Thanks for answering these Alex you are the best!
Alex: I don’t think that’s the primary reason. A lot of guys had soft tissue injuries last year. Alex Highsmith started the season with a groin injury and he practiced all of camp and was the summer’s best player. But it’s always nice to get the deal done before camp and to have your star player fully working with the team during the summer. That’s just good for the team, that’s just intuitive. No distractions, no storylines, no whispers over whether or not a deal will or won’t get done. You just go into camp happy and ready to go. And now the team can turn their attention to Boswell and Johnson. Those were the reasons a deal got done now.
Good question on the incentive deals. To my knowledge, Colbert’s never said why. I guess it’s a little cleaner to do deals without incentives. Cleaner from a cap perspective, you know exactly what that number is and there’s no concern about a guy needing/wanting to hit incentives late in the year and the sometimes weirdness that surrounds that. A guy who feels slighted because he thinks he’s getting screwed or something. Not that I think that’d happen in Pittsburgh but when someone’s money is on the line, guys can get a little paranoid. But yeah, the Ogunjobi deal is solid for the reasons you mentioned. He plays well and hits free agency and signs a deal similar to the $40 million Chicago was prepared to give him, Pittsburgh probably gets a comp pick.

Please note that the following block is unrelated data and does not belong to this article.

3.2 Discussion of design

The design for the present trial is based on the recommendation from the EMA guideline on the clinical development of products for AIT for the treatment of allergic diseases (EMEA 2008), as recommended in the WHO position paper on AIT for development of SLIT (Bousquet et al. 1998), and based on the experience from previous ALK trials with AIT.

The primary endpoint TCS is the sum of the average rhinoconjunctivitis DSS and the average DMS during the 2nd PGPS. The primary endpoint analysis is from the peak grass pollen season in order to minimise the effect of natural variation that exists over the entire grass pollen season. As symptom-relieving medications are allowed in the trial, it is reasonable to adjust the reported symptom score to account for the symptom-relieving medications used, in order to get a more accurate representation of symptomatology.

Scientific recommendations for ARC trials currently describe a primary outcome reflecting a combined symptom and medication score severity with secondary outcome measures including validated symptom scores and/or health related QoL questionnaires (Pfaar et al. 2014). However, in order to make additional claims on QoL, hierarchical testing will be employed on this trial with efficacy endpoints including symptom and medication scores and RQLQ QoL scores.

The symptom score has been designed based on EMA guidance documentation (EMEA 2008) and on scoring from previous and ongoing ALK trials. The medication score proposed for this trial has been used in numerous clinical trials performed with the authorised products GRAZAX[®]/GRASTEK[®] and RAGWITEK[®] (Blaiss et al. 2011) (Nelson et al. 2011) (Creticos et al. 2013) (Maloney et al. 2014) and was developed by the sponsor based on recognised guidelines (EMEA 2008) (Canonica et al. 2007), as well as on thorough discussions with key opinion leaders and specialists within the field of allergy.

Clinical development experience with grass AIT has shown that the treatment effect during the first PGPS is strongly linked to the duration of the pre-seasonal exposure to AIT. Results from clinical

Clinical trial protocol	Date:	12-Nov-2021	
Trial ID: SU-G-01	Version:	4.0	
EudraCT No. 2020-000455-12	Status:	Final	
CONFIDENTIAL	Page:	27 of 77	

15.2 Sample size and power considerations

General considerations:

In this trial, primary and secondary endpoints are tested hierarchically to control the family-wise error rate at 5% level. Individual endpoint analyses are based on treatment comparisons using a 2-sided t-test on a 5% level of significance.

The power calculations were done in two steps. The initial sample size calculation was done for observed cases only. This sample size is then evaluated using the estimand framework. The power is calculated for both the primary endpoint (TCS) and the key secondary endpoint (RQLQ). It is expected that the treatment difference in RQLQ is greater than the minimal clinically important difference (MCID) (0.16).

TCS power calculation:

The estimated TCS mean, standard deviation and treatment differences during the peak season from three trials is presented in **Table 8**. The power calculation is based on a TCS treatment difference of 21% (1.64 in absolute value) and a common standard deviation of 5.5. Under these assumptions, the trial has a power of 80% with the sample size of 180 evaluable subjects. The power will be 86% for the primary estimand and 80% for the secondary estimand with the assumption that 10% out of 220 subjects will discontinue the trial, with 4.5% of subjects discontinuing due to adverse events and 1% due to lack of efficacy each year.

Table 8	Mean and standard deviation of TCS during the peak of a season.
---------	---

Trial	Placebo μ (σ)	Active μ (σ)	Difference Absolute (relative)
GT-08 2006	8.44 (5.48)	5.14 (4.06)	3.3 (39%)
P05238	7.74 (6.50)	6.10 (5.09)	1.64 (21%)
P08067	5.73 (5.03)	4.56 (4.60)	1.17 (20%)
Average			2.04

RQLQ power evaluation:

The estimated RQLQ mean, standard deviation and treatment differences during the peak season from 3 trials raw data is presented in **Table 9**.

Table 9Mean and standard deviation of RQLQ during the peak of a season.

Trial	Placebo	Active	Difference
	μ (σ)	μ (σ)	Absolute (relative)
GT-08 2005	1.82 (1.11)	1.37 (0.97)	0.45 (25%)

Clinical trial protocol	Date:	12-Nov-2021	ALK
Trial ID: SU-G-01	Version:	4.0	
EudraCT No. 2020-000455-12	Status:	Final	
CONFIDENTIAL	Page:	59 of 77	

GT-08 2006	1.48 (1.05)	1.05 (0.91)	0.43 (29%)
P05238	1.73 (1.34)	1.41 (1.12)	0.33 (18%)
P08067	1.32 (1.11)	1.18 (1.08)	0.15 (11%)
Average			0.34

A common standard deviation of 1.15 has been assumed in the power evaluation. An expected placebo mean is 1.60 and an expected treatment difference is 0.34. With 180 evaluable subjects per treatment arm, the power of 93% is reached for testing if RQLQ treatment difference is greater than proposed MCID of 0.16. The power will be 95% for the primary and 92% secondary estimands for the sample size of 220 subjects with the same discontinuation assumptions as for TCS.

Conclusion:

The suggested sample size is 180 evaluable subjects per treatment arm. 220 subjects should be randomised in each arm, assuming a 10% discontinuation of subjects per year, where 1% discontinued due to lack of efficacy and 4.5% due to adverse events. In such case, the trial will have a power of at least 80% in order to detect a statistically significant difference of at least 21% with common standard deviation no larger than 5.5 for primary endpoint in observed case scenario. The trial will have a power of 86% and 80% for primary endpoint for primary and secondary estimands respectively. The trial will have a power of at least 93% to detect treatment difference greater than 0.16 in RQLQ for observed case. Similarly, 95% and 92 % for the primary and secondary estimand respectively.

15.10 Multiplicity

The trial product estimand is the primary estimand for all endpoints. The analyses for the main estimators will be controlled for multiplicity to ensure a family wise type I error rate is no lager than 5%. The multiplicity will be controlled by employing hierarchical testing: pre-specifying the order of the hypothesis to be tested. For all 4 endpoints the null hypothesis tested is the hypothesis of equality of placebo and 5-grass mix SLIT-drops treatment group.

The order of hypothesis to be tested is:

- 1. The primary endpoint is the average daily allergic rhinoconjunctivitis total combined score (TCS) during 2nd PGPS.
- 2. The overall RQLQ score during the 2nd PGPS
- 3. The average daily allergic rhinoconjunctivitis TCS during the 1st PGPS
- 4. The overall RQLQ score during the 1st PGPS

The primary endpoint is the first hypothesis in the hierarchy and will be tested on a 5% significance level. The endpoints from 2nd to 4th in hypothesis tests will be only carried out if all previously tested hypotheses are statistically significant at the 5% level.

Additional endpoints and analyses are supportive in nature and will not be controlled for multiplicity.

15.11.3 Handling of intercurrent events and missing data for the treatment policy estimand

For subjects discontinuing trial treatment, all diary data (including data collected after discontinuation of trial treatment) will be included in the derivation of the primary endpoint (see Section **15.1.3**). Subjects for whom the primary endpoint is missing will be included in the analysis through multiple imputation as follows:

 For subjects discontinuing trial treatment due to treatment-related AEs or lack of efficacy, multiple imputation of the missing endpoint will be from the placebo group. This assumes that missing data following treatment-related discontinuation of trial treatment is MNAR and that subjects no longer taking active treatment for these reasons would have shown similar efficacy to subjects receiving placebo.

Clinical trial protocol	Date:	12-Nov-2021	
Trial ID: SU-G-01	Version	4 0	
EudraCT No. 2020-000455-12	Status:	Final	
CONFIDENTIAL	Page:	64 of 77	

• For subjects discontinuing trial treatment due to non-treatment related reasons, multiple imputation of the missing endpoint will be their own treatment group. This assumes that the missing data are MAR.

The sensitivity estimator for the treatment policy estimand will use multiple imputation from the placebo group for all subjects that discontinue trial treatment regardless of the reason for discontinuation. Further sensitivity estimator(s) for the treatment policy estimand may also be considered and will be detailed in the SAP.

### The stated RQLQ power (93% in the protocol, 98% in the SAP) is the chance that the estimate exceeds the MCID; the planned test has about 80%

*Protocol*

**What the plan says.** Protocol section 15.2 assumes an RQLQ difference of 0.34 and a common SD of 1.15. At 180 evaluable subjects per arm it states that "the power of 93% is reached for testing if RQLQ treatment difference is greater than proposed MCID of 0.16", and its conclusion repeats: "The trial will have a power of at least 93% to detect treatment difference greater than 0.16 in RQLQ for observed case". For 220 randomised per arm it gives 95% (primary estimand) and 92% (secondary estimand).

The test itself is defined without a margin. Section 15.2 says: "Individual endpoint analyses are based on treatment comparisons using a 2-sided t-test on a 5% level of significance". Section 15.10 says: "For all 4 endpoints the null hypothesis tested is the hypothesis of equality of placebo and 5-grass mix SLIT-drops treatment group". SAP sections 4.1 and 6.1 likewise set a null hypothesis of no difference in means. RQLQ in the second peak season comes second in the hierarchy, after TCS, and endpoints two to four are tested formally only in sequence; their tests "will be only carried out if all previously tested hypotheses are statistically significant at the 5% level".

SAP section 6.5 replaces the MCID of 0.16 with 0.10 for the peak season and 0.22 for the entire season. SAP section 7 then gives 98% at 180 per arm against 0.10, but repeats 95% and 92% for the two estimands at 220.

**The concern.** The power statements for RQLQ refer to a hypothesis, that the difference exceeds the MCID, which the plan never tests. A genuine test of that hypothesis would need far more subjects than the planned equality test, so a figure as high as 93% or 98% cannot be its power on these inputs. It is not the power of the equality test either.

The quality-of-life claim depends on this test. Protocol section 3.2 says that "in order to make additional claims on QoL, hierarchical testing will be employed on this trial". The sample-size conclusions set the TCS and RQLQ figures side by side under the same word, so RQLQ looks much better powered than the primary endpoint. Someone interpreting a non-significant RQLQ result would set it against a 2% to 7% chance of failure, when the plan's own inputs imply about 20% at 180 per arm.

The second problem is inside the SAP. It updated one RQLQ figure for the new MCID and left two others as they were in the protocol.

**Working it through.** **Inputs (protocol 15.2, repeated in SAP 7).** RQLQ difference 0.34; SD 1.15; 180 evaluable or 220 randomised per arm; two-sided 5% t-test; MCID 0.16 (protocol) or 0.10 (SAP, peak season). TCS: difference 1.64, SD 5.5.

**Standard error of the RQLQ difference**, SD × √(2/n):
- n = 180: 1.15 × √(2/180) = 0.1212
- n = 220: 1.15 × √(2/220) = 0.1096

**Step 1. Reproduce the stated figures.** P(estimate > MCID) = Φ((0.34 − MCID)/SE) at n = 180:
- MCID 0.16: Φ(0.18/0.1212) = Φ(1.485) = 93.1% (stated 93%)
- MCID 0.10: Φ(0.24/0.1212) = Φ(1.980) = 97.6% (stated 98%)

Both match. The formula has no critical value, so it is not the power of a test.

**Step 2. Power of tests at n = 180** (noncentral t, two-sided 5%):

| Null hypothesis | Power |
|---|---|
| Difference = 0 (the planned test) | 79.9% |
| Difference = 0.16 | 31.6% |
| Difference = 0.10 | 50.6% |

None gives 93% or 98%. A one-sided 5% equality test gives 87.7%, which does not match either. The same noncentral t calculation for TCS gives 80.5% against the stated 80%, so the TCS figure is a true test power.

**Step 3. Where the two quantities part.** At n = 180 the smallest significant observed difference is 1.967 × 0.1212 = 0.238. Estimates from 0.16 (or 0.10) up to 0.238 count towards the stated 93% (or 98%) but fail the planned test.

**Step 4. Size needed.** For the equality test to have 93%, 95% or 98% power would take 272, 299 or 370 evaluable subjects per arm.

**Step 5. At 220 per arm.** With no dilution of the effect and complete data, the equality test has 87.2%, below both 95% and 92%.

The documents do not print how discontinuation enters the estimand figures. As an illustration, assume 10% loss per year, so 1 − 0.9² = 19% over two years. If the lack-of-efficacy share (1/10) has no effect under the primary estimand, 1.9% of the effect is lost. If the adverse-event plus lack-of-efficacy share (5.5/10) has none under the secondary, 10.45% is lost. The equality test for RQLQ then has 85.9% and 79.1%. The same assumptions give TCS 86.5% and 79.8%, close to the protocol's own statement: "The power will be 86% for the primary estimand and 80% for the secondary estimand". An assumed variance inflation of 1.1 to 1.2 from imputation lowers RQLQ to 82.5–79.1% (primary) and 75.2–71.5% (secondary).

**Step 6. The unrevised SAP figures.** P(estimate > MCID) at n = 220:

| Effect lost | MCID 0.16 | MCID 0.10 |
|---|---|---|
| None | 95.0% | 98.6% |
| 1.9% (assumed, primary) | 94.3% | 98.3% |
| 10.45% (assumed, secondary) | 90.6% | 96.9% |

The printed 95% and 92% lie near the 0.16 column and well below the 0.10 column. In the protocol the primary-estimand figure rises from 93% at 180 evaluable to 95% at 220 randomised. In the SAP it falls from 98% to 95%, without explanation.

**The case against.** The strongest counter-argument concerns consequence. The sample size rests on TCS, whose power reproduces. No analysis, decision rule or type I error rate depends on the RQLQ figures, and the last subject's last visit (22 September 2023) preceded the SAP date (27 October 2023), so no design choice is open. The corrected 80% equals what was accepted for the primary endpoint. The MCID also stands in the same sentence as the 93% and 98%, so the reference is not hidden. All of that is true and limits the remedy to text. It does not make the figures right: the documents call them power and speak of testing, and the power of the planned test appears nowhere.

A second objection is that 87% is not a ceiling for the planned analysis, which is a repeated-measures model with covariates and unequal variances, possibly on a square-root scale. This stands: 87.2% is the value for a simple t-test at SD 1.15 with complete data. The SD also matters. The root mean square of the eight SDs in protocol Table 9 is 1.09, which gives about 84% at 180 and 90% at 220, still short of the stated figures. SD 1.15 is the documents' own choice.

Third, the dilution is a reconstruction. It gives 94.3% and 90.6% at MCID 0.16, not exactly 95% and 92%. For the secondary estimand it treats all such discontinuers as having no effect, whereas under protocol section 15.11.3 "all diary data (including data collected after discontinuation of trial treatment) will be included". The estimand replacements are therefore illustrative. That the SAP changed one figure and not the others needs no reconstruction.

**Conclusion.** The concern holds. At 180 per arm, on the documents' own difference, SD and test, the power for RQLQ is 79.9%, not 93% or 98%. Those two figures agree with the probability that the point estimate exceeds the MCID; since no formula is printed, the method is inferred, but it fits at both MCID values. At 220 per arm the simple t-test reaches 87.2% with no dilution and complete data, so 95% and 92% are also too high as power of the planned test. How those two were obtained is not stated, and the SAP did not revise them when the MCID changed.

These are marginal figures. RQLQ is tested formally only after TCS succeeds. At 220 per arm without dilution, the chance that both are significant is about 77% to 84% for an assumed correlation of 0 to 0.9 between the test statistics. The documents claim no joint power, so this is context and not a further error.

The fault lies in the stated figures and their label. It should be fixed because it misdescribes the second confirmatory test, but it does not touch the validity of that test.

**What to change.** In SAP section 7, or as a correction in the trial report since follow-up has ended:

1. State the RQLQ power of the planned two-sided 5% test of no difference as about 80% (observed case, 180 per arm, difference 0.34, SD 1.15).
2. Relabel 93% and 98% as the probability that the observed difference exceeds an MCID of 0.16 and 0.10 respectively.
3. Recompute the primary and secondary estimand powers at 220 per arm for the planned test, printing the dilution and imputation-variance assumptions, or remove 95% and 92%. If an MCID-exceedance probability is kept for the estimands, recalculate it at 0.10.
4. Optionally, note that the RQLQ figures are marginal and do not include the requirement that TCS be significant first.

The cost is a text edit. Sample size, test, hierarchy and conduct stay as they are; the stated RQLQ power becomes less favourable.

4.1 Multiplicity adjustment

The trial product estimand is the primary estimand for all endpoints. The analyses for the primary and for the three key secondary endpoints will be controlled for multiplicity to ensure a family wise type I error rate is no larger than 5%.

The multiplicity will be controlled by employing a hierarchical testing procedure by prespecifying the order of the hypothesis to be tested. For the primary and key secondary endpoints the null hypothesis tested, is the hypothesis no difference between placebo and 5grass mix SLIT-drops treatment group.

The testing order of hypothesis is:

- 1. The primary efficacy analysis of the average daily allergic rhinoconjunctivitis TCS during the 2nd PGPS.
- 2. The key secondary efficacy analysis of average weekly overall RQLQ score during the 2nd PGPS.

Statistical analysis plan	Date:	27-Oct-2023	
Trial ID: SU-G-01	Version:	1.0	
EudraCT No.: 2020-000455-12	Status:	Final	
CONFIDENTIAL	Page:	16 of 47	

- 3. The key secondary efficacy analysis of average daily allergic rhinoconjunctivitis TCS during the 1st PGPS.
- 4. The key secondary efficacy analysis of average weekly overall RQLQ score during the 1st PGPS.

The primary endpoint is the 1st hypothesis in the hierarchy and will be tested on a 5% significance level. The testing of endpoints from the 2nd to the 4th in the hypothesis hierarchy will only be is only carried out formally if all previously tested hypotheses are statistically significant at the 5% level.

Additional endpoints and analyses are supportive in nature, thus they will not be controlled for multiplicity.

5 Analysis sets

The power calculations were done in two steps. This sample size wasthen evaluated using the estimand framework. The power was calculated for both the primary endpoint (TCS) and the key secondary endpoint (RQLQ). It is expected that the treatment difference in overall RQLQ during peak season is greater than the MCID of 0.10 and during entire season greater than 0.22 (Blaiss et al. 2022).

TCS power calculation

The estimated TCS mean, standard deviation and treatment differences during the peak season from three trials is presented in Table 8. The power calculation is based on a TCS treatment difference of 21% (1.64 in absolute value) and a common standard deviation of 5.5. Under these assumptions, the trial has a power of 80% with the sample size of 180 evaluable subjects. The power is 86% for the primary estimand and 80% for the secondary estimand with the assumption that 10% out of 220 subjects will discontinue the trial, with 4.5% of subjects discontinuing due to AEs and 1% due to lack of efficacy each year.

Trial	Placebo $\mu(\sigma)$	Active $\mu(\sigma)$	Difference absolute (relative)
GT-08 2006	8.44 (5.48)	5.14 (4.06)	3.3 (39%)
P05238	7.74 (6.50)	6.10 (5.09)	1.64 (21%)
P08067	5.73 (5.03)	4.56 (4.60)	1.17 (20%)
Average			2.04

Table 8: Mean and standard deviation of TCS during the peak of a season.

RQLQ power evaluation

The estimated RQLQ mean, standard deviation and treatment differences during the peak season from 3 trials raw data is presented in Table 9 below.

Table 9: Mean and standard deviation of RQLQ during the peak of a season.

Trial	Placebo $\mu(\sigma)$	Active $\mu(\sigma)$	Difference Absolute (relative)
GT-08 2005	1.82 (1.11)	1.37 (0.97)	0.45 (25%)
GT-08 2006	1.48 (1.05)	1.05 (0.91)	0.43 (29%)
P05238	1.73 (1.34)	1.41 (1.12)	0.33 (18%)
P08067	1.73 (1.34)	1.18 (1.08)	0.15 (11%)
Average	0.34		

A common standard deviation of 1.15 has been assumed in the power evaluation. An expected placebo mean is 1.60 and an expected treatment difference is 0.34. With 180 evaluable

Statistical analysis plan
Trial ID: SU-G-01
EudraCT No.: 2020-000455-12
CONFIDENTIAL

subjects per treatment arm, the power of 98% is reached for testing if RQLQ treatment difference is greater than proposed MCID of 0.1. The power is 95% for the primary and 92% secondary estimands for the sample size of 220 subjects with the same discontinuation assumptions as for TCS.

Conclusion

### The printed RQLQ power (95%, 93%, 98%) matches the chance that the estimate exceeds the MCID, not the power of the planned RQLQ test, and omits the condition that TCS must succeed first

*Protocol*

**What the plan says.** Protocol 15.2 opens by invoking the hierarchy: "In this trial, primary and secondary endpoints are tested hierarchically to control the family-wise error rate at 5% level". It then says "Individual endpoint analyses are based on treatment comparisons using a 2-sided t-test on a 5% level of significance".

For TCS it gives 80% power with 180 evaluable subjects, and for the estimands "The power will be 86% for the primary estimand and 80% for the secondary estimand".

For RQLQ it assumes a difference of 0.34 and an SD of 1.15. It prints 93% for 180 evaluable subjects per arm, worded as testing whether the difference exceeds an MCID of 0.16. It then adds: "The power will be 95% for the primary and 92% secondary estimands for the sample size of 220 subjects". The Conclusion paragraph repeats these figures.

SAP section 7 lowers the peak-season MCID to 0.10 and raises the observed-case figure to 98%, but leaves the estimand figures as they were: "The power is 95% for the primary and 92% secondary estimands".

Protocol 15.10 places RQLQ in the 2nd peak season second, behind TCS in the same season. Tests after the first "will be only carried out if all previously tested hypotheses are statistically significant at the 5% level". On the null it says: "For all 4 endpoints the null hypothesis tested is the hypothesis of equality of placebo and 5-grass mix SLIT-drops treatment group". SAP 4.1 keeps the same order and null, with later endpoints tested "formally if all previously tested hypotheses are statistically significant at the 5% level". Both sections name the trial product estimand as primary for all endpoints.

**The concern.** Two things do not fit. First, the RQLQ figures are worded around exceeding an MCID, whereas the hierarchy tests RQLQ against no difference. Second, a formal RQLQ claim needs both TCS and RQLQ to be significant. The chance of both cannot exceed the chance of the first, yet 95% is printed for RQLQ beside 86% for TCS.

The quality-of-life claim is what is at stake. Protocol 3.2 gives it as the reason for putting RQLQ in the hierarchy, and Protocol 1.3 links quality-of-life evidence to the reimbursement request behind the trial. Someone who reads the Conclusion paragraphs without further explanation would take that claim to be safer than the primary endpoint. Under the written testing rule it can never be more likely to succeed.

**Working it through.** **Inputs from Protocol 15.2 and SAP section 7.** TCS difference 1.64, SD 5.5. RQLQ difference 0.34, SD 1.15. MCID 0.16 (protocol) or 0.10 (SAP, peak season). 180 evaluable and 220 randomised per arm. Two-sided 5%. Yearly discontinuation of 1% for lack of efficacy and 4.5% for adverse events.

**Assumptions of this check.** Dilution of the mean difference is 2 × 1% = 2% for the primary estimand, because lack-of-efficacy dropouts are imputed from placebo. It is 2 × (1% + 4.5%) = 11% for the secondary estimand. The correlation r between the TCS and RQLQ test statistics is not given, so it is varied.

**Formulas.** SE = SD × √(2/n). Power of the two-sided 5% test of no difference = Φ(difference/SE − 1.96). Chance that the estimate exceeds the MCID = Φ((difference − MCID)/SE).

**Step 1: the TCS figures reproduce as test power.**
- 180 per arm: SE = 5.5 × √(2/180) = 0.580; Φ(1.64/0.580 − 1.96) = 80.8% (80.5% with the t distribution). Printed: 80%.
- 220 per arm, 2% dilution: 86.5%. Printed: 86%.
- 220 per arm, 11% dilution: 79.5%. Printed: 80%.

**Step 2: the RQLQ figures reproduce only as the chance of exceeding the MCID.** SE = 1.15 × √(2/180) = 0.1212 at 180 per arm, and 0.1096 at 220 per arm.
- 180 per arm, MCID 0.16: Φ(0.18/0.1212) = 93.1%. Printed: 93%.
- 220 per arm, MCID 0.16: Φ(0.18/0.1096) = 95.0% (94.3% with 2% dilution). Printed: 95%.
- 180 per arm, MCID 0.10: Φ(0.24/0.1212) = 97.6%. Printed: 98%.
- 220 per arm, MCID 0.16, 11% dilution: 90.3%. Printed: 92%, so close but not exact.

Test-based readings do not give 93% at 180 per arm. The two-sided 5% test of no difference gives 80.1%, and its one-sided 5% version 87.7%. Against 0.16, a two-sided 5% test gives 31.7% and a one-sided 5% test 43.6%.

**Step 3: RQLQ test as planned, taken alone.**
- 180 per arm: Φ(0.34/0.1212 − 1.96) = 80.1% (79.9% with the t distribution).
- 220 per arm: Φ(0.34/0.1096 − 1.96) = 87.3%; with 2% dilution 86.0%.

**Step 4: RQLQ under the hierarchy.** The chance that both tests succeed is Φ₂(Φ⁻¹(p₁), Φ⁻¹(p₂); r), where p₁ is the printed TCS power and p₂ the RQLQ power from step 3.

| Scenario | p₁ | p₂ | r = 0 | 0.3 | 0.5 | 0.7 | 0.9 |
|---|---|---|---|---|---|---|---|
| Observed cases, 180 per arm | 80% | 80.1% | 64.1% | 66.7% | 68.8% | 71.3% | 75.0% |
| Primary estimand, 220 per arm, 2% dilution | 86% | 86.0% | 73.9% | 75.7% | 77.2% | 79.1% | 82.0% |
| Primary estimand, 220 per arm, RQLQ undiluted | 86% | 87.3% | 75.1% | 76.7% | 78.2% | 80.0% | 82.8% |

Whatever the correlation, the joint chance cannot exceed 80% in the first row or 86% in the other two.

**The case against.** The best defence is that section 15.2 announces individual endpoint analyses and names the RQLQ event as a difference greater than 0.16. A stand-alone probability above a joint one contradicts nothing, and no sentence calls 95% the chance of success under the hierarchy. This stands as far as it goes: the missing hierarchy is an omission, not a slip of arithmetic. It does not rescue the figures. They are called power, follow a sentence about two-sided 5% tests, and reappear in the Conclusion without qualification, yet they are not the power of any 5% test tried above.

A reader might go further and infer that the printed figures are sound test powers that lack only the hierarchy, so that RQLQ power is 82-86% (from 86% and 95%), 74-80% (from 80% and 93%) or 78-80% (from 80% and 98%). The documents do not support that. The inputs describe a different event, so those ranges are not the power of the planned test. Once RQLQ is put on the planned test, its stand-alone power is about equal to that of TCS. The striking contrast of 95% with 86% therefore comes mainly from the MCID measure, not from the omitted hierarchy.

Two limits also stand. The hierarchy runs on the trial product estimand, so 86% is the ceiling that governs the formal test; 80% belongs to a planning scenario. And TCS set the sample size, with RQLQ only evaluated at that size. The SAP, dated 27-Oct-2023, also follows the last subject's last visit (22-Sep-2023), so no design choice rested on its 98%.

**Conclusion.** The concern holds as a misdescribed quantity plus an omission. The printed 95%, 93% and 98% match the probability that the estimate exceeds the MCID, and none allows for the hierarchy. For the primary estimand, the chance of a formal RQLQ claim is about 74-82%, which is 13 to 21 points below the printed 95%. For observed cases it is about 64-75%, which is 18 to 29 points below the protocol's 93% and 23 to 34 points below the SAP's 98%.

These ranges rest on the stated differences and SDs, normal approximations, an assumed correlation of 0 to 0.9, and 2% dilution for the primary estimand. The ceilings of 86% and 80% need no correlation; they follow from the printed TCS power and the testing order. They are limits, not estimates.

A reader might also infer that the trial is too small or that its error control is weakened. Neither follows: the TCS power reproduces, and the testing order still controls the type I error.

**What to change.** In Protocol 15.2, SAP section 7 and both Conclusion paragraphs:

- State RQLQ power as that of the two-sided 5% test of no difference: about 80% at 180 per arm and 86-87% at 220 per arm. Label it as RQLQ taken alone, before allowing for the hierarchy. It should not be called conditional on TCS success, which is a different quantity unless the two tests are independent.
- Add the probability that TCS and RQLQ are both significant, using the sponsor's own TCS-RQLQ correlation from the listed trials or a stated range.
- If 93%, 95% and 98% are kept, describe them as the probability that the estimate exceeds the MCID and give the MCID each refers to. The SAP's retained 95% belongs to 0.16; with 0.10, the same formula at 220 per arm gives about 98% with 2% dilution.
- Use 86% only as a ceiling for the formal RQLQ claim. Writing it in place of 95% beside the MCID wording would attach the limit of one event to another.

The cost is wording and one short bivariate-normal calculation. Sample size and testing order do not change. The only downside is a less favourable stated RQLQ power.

What an off-season. Hope you can still get some rest at some point.
Anyway, I mentioned this in a comment to your post ranking Colbert’s draft classes, but would you consider a series, or at least a post, ranking, say his best and worst FA signings (and maybe also UDFA signings). I’m still interested in learning more about the history of Colbert-era Steelers, but more than anything your rankings posts have really helped highlight what went well, and what didn’t, over the past couple of decades for the Steelers. And I love reading your takes on all these players, many of whom, alas, I can’t even remember anymore.